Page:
Needless to say, the idea that you fix a lobbyist-drafted bill that is this utterly and comprehensively wrong by going into a backroom with the same lobbyists and trying to push a vote through before people can see it and debate it would be crazy anywhere but D.C. But these are the same people who just proved how utterly out of touch they were by not realizing that real people would be upset about censoring the Internet when their buddies from Hollywood assured them everything would be totally cool. If you buy the MPAA line that this is totally made up by Google and that this is just people whipped up by lies, ratehr than people who actually care about this, then you believe you can sooth ’em down with the same old sweet syrup you use to sooth ’em down over indefinite detention.
Finally, given that Hollywood is already making lots of unsubtle threats to the Obama Campaign that if Obama does not change his tune on PIPA/SOPA and play ball, they will cut off the money spigot, these Senators have lots of incentive to believe they can fool the public rather than stand up for their constituents and their principles. Heck, I have no doubt that there are fundraisers pleading with Obama right now to pretend that if something gets passed, it satisfies the White House objections. That the Obama Administration has (so far) refused to recant is a tribute to their commitment to real internet freedom. But it would be a Hell of a lot better for everyone if we can hold the line in the Senate rather than put that commitment to the test.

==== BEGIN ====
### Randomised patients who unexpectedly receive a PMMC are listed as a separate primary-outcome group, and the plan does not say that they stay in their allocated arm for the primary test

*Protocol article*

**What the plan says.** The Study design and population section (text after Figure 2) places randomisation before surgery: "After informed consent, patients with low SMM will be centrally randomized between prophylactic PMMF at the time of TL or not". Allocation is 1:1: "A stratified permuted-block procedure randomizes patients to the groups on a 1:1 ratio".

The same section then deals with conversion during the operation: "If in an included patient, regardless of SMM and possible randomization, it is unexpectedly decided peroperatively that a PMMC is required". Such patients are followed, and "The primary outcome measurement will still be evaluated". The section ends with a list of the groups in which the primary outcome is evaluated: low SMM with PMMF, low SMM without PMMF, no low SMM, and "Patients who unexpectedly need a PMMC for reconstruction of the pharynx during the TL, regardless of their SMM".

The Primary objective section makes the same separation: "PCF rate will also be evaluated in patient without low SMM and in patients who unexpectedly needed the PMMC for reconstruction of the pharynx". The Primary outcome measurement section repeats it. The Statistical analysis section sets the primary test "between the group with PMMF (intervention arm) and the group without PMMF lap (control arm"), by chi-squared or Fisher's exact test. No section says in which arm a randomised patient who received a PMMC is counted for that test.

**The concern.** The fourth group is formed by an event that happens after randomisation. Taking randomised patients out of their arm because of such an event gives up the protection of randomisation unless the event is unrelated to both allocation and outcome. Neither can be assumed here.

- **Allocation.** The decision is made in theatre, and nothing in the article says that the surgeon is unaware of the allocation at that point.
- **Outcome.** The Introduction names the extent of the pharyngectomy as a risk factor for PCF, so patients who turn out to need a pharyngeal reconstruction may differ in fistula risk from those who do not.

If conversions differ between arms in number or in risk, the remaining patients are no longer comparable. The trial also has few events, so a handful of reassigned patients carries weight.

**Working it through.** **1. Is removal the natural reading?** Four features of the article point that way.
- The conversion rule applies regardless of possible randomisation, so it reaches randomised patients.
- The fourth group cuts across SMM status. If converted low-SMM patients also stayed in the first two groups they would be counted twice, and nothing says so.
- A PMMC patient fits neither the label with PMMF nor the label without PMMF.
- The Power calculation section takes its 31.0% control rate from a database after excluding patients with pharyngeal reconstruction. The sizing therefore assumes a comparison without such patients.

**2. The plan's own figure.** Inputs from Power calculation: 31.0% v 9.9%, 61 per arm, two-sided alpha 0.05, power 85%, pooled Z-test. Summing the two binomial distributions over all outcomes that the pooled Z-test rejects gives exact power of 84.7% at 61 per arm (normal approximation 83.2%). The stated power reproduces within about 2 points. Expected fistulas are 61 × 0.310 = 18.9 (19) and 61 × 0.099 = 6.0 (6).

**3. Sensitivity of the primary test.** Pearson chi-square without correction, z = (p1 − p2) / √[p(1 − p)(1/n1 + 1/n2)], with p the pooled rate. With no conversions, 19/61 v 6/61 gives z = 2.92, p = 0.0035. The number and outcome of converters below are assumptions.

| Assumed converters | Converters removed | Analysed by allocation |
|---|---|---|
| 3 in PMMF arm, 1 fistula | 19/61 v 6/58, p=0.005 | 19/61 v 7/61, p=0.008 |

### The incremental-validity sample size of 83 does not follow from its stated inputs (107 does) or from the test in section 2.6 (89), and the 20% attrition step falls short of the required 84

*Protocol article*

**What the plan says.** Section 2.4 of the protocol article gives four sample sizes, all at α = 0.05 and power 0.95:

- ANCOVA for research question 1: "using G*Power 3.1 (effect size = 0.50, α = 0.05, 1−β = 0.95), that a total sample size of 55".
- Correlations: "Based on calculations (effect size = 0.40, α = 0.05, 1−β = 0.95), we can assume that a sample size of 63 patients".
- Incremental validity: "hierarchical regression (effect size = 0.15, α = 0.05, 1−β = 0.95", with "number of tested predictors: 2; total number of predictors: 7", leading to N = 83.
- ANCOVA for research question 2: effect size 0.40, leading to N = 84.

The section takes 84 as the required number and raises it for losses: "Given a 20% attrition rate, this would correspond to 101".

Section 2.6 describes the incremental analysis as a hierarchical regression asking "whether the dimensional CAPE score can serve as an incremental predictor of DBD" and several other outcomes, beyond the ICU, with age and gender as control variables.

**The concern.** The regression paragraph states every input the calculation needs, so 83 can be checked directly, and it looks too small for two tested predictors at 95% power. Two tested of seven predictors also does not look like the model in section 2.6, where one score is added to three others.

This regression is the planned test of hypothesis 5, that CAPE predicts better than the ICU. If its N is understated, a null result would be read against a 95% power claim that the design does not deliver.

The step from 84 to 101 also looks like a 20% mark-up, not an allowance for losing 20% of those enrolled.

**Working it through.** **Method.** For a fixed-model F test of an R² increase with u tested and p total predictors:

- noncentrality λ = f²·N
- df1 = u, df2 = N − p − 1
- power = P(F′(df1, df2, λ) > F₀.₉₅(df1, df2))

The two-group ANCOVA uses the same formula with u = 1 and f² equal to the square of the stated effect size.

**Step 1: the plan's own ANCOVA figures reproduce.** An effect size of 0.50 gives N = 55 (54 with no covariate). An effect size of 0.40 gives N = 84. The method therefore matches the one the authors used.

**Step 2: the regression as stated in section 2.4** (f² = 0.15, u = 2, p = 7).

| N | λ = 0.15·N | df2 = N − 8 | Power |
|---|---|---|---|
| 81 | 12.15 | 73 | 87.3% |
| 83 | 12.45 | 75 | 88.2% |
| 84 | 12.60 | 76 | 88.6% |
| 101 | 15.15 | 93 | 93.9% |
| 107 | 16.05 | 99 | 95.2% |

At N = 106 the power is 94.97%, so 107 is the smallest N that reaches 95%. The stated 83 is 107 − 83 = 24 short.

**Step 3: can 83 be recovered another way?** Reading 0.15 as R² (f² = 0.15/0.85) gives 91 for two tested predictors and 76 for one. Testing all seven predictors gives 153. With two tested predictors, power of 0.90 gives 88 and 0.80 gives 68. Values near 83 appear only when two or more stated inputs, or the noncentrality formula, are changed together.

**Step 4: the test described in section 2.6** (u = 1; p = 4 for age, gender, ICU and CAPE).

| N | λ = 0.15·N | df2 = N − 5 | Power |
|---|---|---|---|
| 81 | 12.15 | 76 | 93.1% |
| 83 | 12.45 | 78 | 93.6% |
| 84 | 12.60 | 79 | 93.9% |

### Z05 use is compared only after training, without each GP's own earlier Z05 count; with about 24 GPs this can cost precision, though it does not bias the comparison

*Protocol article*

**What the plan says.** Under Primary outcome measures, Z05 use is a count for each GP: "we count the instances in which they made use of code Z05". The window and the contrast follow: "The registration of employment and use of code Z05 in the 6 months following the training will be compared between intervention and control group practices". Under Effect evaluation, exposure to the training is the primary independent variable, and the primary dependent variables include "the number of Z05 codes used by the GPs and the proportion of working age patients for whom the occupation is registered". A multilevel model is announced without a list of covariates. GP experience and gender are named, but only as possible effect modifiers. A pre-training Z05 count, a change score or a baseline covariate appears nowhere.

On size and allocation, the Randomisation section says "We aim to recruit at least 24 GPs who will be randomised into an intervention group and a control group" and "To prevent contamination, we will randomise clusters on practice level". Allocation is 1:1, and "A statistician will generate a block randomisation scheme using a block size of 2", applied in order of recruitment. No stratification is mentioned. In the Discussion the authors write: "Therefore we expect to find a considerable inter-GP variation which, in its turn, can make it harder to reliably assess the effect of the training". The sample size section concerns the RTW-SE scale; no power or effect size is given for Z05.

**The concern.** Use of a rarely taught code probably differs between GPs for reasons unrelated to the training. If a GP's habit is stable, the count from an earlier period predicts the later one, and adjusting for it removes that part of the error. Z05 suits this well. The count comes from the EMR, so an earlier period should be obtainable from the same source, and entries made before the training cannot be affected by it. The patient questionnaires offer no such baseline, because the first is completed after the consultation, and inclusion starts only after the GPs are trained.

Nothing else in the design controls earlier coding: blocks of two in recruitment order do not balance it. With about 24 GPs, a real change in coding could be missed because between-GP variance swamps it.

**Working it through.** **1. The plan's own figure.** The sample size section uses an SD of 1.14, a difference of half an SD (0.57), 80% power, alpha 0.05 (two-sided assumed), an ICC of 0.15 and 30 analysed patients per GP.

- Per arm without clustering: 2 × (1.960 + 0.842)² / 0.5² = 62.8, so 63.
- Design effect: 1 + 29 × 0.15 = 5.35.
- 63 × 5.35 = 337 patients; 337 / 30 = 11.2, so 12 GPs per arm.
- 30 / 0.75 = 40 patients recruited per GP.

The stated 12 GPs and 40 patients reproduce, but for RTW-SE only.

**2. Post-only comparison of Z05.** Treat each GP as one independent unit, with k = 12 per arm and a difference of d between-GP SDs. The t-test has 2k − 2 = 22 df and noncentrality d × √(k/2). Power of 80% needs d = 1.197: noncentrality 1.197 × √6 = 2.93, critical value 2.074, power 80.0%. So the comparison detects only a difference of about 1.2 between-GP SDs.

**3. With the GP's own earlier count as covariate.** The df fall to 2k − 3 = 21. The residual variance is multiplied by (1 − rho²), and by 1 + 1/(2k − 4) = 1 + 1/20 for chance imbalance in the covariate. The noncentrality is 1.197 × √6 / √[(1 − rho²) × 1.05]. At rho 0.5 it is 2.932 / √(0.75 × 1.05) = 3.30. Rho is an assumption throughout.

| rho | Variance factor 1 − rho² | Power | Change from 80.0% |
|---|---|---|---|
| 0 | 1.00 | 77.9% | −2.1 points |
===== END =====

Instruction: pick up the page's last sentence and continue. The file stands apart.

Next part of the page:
So we will need to continue pounding Senators with the clue-by-four of reason until either Reid finally calls off the cloture vote scheduled for January 24, or we win the cloture vote by keeping 41 Senators honest. Keep calling offices and going to town hall meetings and demanding that your Senator give a clear “No! We are not gonna rush this and I will vote no on cloture until we have had a chance to have some hearings and read the proposed language so we don’t accidentally screw things up.” Do not settle for “I have heard your concerns and I will work to address them” or other weasel-words. Finally, join us for the big call in when the Senate comes back on January 23 so you can remind your Senator “I care about this. Vote no on Cloture.” Public Knowledge, has a nifty text-to-call feature you can sign up for so you can make absolutely sure you don’t forget to call your Senators on January 23.